The downside of this philosophy, however, is that we can feel we’re never at rest, that we’re constantly setting ourselves new challenges, new mountains to climb, and we can end up feeling a bit worn out and not, in fact, at peace.

The passive philosophy of well-being tells us that happiness is the absence of desire, the absence of striving. It’s best embodied by the Epicureans, for whom happiness is being at rest and at peace, without feeling any pain; or by the Stoics, for whom happiness is a virtuous self that is perfectly at rest and free from all attachment and aversion; or by the Buddhists, who likewise have an ideal of the sage resting in their mind without grasping at or pushing away the things of the world.

The downside of this philosophy is that we can become too detached from the world, too monastically withdrawn, and unengaged in our society in a meaningful way. You could accuse it of lacking civic virtue – what does the Epicurean, blissfully at rest in his philosophical commune, do for his society, and for those less fortunate than him. Is apathy really a worthwhile end state?

I am conscious of these two philosophies of well-being at the moment, having spent the last month promoting my book. I feel, at the end of the month, rather tired, and in need of a holiday. I also feel that there’s a paradox in writing a book about the good life which one then feels one has to relentlessly publicise, grasping at every possible opportunity in order to get yourself heard in a very noisy marketplace.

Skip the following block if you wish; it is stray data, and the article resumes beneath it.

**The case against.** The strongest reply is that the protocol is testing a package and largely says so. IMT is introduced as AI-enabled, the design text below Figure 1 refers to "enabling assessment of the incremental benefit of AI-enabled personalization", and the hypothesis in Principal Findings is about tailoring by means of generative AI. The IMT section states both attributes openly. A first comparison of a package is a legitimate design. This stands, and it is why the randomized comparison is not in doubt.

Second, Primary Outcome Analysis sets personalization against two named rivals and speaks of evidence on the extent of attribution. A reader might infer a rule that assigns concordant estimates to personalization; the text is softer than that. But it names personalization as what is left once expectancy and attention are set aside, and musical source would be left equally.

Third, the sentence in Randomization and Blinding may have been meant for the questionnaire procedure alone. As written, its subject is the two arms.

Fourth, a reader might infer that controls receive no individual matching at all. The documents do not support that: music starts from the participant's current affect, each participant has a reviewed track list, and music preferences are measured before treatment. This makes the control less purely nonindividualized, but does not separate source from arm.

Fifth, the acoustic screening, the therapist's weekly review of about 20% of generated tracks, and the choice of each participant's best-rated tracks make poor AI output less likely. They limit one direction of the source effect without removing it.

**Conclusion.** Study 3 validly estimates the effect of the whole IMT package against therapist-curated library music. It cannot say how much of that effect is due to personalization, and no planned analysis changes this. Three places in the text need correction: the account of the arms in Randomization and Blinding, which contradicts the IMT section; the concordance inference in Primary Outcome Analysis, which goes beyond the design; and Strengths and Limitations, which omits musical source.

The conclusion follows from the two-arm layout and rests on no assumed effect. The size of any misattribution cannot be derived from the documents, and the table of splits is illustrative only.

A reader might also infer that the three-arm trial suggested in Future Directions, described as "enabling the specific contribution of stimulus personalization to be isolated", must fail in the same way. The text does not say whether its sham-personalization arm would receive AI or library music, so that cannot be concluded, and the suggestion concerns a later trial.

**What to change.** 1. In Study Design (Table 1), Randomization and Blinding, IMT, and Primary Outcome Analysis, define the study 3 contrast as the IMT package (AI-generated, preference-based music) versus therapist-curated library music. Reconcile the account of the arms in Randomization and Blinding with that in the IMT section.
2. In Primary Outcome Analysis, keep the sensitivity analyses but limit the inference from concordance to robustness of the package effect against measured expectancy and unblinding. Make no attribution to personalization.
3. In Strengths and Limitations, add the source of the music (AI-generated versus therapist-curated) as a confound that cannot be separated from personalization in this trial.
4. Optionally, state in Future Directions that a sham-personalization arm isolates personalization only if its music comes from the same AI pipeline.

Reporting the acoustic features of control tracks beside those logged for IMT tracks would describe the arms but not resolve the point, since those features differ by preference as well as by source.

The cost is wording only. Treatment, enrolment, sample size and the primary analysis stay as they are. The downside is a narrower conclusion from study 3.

I hung out this weekend with a friend who I met on the Camino de Santiago, a mystical young Irishman called Ciaran. He told me that if one gets obsessed with the ‘numbers game’ – how many books one has sold, how many people come to your speaking events, how many people join your philosophy club and so on, then you’re basically like a Wall Street banker counting their coins. He suggested a radically different path, of just letting go of all that, trusting in God, basically, rather than desperately striving to get your message out there.

His idea sort of reminds me of the concept in Taoism of Wu Wei – non-doing, or doing without doing. The Taoist sage sees the foolishness of desperately striving to change the cosmos, rather they act in accordance with the natural movement of the cosmos, letting it carry their ideas like the wind spreading the florets of a dandelion, rather than trying to impose their will upon it. That sounds a great idea right now. So does a holiday.